Arian Martens (35) ~ 5'8" tall, light hair & complexion; $30
Boz Lorenzen (23) ~ 5'9" tall, light hair & complexion; $30Volkert Lorenzen (29) ~ 5'9" tall, light hair & complexion; $30

Reference to the character of the three members of the crew is made in a communication No. 142 dated 4 Apr 1873 from the United States Consul Sprague at Gibraltar to to the Department of State at Washington.

"I beg to enclose a copy of a communication which I have this day received from Prussia, asking for information regarding some of the missing crew of the derelict Mary Celeste. It is somewhat gratifying to learn three out of the five men composing the crew of the Mary Celeste were known to the writer of that communication as being peaceable and first-class sailors, as it further diminishes the possibility that any violence was committed on board of this vessel by her crew."

Following is a copy of the letter mentioned by Consul Sprague:

Dear Sir:

Please excuse me of writing these few lines of information regarding two sailors (brothers) belonging to the American Brig Mary Celeste, their mothers and their wives which to know in which condition he ship has been found, whether the boats were gone or not, whether the log book has been found on board or not, so as to find out on what day they left the ship, and further do they like to know whether any signs of disturbance have been found on board. I know three of the sailors personally and know them to be peaceable and first-class sailors. Please favor us with an answer and let us know your opinion why they left said Brig.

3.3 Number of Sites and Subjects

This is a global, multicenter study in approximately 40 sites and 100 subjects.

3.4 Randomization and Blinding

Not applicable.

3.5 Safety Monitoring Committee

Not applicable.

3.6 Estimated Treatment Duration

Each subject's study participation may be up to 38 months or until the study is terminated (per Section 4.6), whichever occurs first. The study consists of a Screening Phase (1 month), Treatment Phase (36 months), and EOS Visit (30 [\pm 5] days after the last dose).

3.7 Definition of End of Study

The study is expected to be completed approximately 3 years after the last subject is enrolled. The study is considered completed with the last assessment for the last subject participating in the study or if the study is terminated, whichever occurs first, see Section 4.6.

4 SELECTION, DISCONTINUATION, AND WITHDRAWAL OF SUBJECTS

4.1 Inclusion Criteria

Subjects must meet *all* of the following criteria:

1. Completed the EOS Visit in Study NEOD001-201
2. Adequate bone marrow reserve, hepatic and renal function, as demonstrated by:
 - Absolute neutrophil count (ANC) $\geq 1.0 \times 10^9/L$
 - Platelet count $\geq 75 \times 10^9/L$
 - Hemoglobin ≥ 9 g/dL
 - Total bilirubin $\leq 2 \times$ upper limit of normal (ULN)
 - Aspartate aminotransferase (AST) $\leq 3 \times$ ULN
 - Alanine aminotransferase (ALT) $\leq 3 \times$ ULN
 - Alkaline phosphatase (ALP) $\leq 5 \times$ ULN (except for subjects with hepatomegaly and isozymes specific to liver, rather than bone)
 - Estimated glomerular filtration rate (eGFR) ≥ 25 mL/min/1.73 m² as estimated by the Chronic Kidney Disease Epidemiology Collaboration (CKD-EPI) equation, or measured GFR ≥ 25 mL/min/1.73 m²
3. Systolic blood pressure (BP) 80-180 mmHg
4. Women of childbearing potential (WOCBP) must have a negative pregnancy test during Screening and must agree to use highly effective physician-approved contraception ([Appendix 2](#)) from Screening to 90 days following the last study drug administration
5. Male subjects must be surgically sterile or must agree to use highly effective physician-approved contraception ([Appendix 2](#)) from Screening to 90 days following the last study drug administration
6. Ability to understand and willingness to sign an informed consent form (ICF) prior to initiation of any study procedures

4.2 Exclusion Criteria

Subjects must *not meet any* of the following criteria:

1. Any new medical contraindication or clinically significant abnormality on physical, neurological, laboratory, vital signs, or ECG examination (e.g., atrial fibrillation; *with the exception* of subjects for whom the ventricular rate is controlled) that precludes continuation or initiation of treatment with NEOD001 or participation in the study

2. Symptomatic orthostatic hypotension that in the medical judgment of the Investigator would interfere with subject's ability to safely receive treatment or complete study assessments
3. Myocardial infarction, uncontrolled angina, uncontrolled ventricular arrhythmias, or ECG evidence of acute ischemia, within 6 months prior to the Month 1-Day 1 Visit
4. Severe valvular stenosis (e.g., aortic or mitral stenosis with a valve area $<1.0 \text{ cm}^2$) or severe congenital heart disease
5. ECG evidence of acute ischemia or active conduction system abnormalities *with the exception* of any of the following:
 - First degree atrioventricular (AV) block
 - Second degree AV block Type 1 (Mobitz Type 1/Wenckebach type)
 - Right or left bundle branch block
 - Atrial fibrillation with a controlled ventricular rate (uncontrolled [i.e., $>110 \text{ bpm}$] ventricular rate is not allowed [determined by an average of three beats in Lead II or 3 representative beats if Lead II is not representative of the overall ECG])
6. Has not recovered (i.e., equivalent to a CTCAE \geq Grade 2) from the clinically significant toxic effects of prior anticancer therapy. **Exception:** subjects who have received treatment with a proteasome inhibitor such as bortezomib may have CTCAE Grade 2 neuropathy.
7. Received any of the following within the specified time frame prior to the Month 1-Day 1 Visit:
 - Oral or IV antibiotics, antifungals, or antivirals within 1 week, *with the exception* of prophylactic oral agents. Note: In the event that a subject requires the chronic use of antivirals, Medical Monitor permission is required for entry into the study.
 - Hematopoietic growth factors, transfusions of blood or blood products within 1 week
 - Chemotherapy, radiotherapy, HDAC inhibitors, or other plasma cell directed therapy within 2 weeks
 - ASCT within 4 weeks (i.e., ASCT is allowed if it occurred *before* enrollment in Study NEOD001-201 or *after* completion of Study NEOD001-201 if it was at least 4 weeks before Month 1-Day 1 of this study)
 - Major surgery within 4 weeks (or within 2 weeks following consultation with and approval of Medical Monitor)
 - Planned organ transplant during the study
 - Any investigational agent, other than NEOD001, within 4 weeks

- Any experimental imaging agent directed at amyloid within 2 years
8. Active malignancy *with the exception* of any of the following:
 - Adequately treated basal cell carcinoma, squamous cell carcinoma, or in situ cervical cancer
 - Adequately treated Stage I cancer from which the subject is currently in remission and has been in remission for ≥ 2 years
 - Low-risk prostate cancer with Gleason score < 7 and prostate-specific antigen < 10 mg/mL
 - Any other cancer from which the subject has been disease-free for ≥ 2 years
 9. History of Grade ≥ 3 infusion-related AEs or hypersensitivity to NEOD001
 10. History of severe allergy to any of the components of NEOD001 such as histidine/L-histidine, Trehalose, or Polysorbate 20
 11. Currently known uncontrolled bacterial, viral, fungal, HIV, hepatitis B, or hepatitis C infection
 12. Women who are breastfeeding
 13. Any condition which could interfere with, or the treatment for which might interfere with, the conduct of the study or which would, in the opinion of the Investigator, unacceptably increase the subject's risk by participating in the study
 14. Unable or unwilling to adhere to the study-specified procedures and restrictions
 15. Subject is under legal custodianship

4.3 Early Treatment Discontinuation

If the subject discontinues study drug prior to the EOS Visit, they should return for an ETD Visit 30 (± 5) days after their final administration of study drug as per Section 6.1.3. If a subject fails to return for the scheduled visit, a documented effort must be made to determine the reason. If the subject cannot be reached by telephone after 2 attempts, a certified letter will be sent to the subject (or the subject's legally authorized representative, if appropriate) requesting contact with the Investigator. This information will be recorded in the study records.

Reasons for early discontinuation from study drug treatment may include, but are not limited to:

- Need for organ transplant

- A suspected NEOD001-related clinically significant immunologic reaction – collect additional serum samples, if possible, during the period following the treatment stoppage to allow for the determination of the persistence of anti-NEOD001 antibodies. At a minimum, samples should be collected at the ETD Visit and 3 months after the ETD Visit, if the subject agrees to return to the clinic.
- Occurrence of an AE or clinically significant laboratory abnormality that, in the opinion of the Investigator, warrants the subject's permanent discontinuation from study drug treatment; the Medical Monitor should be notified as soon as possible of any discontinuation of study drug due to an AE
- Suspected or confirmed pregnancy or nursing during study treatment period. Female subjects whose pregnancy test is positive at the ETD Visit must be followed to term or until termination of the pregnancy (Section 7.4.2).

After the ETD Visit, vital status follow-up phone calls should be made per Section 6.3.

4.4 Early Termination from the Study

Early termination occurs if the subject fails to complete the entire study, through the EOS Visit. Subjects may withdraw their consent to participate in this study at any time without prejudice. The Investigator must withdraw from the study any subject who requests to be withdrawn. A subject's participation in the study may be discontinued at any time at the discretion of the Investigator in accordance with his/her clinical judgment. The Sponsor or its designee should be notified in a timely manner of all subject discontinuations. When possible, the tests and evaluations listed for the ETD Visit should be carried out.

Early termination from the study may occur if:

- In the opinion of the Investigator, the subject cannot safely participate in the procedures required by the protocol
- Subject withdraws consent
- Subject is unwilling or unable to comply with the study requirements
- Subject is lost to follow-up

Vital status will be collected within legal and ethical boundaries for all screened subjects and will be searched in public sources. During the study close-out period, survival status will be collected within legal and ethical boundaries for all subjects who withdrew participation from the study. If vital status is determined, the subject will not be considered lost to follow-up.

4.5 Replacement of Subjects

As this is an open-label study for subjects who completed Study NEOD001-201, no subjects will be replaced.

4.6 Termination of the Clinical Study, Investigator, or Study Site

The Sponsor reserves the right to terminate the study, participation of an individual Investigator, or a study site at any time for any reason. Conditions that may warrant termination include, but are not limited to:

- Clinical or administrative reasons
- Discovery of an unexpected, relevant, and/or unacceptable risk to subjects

I remain, yours, truly T.A. Nickelsen,
direct Utersum, auf Fohr, Prussia via Hamburg

Note this letter does not refer to any of the sailors by name. In any case, the reference to "two sailors, brothers" likely applies to the Lorenzens, Volkert and Boz. During the testimony given at Gibraltar, mention is made that, "There were four berths in the four-castle with bedding, but only three sea-chests" with the explanation by Mate Deveau that, "often two sailors chum for one chest." It would be natural for the Lorenzen brothers to do this.

Further evidence as to the character of the crews comes from a letter written by Captain Briggs, just two days before his vessel left its East River pier, wherein he states, "We seem to have a very good Mate and Steward," and four days later (7 November) Mrs. Briggs writes to her husband's mother, "Benjamin thinks we have got a pretty peaceable set this time all around, if they continue as they have begun," adding, with characteristic Yankee caution, "Can't tell yet how smart they are."